Professor Timothy Heaton


The topic of the paper will be of the student's choosing with consent of the instructor. It must be relevant to the content of the course, but it should be treated in greater depth than it is covered in class. Focus is of the utmost importance. Too broad a topic will either lead to superficial treatment or an unnecessarily long paper; too narrow a topic will lead to a lack of source material and redundancy. Make sure the subject focuses on one question or topic so that the paper has a definite purpose. Composing an introduction and conclusion can be a good test of the cohesiveness of the subject (see below).

The term paper is an oddity among printed media in that the audience for whom it is being written is unclear. Should the student write to the professor, to his classmates, or to an ignorant listener? How much of the fundamentals need to be described before launching into specifics? Although the paper is intended for the professor, the target audience is to be an intelligent but uninformed reader. Because of this, fundamental concepts, like those taught in the course, do need to be treated briefly (if applicable) before delving into the details of the subject of the paper. A good test is to have a friend or roommate who is not in the class read your paper to see if it's understandable. (This is also an ideal way to catch numerous errors!)

There are many creative ways to organize a paper, so a rigid set of guidelines is not necessary. However, organization is such a common problem with term papers that a simple and effective scheme is outlined here as a suggestion. It involves partitioning the paper into discrete parts to insure that the topic is properly introduced, that relevant supporting material is treated in a logical fashion, and that the paper ends with everything tied together into a satisfying conclusion.

Starting and ending a paper are always the hardest parts of writing and can be done last. One good scheme for an introduction is to begin with something colorful about the subject to catch the reader's attention and to end with a thesis statement. A thesis statement explicitly tells what the paper will be about so that the reader isn't left guessing. The introduction should be short: a page is too long.

Dividing the paper into sections with headings forces the writer to group relevant facts into coherent units. Each section can have an introductory and concluding paragraph.

The paper should end with a conclusion or summary that ties together all the parts of the paper and leaves the reader with a feeling of resolution. The conclusion is not a place to bring up new information or to wander off the subject.

Presenting your own ideas in a term paper is acceptable and even encouraged. However, the paper must be based on facts and opinions from authoritative sources, and these sources must be given proper credit. A minimum of three published sources is required, and ten or more is typical. Direct quotes must be placed inside quotation marks or in indented sections and should be used sparingly. Paraphrasing is better in most cases.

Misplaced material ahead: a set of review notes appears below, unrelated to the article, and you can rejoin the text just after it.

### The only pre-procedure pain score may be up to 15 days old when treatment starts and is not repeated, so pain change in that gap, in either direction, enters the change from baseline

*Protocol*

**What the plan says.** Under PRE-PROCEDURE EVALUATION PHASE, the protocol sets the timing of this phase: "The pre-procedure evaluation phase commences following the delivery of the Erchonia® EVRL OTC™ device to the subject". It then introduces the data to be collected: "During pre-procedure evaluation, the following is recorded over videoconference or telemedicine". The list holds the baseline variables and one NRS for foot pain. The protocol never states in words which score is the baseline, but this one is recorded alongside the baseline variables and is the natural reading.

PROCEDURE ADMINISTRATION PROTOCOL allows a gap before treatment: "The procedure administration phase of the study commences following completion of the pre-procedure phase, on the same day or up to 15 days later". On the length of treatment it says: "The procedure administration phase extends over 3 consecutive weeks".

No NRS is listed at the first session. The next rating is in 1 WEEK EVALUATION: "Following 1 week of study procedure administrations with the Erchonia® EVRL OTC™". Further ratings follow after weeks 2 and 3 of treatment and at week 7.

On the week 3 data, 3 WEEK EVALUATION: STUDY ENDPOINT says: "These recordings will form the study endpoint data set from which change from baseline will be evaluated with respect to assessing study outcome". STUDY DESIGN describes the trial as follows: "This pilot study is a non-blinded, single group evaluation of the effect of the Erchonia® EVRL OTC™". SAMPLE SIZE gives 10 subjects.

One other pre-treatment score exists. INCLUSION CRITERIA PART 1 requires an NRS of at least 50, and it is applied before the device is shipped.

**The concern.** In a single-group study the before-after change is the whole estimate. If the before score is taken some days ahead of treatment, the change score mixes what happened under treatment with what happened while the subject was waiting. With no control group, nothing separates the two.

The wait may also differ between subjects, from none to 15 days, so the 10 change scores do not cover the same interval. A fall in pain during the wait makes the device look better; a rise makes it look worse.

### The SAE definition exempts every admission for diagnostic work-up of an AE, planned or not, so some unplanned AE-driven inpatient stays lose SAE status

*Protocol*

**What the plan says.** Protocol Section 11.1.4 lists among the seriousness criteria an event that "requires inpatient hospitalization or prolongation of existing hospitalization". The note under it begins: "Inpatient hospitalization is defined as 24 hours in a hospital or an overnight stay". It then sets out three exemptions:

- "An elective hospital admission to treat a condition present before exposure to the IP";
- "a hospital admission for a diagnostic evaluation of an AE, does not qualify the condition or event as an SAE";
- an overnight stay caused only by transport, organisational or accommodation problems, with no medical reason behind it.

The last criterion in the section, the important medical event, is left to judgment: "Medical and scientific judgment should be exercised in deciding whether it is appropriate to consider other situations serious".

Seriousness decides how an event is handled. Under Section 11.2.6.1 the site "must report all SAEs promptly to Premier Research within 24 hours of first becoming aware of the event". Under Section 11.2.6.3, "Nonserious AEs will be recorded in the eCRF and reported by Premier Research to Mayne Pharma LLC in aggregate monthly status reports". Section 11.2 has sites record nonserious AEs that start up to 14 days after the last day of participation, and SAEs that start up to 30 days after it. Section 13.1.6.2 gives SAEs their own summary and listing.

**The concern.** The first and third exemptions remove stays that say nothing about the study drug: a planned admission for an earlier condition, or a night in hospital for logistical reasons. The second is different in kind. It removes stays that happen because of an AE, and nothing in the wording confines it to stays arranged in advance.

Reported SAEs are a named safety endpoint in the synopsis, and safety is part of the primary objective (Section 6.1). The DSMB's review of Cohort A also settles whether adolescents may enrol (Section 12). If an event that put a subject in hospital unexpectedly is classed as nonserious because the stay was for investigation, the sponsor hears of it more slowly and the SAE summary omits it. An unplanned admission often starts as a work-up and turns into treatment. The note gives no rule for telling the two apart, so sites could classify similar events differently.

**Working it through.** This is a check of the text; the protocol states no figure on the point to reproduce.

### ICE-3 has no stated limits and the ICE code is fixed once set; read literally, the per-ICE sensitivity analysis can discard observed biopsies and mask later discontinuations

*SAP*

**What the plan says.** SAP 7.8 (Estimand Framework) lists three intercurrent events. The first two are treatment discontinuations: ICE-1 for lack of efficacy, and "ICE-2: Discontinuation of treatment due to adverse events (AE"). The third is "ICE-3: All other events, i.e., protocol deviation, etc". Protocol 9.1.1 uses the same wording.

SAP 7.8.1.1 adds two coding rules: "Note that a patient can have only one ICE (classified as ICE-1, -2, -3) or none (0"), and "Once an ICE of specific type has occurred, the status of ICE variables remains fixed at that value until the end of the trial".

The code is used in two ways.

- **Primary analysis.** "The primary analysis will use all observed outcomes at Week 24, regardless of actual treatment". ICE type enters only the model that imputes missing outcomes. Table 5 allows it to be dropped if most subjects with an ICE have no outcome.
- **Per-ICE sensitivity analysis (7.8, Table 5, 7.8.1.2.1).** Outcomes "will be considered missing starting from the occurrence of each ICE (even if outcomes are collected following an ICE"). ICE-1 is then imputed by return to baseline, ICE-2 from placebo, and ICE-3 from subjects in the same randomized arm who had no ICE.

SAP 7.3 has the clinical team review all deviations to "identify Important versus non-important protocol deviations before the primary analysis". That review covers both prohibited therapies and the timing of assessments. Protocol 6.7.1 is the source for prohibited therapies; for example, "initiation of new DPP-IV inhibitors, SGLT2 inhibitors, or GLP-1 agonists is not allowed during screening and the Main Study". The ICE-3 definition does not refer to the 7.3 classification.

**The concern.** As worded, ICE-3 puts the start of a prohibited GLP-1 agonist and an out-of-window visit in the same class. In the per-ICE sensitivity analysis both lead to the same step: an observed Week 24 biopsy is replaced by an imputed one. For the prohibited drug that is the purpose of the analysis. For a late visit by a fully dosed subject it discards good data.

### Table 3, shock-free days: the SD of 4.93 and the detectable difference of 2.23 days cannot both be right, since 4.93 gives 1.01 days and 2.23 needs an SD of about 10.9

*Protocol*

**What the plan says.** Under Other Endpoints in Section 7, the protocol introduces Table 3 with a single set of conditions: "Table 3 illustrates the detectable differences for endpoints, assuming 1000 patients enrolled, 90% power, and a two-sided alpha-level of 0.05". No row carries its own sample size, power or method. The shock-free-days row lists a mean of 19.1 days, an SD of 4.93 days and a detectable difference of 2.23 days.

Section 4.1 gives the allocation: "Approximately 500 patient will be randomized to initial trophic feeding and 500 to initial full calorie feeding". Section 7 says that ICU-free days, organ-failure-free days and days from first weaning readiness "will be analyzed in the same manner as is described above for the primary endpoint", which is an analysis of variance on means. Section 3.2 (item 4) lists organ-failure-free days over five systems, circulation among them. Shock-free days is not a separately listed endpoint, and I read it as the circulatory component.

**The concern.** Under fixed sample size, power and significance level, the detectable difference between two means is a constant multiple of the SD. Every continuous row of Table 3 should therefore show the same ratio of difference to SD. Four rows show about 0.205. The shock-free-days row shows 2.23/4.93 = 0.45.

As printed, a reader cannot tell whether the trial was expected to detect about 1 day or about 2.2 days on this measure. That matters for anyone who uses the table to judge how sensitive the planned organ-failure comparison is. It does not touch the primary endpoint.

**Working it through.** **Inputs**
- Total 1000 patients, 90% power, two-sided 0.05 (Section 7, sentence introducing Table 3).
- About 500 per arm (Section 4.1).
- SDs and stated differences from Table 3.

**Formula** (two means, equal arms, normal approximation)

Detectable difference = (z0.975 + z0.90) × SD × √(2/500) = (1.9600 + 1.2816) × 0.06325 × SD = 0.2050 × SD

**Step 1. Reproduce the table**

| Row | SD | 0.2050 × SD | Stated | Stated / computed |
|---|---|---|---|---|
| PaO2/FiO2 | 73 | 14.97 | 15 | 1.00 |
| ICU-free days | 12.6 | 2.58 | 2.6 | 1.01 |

There are two popular ways to cite references. One is to place superscripted numbers in the text with corresponding footnotes at the bottom of the page or endnotes at the end of the paper. More typical of scientific papers is to place the author and year in parentheses (Heaton, 1984). In either case you need a bibliography of all cited sources at the end of the paper with author(s), year, title, publication or publisher, volume, and pages. These should be in alphabetical order by name of the primary author.

Be sure to find source materials that are specific to your topic, either books or journal articles. Textbooks are usually too general and should be avoided. The library has published and computerized indexes that can be used to find relevant sources. See the instructor or a reference librarian if you are unfamiliar with these resources.

Plagiarism is the presenting of someone else's wording or ideas as one's own and is a violation of university policy. If you use someone else's words or ideas, you must give them proper credit. You must also obtain permission from the instructor before using your term paper for more than one course.

Length is not important; 8 to 10 pages of double-spaced text is a good target. The title, author, course, and date should be typed onto a cover sheet. Please staple the paper in the upper left-hand corner and submit without a binding. Illustrations are not required but are often useful in explaining graphical concepts and in giving the paper character. The bibliography should be the last section of the paper.

I require two submissions: a first draft and a final draft. The first draft is not to be a "rough" draft; it should be a completed, typed paper like you would ordinarily submit. I will read it carefully, offer suggestions for improvement, give it a grade, and return it to you promptly. The final draft, which is worth a larger share of the points, is your chance to respond to the suggestions and submit an improved paper. This, I hope, will make the writing of a term paper more of a learning experience. I strongly suggest using a word processor so that the final draft can be created by editing rather than complete retyping.

Grading is based on both research content and presentation. Your paper should demonstrate that you have a gained a level of expertise in the subject by studying the relevant literature. Your presentation should be clean and convincing with proper use of paragraphs, complete sentences, and correct grammar, spelling, and punctuation. Make your term paper look and sound professional.

Timothy H. Heaton: E-mail, Home page, Phone (605) 677-6122, FAX (605) 677-6121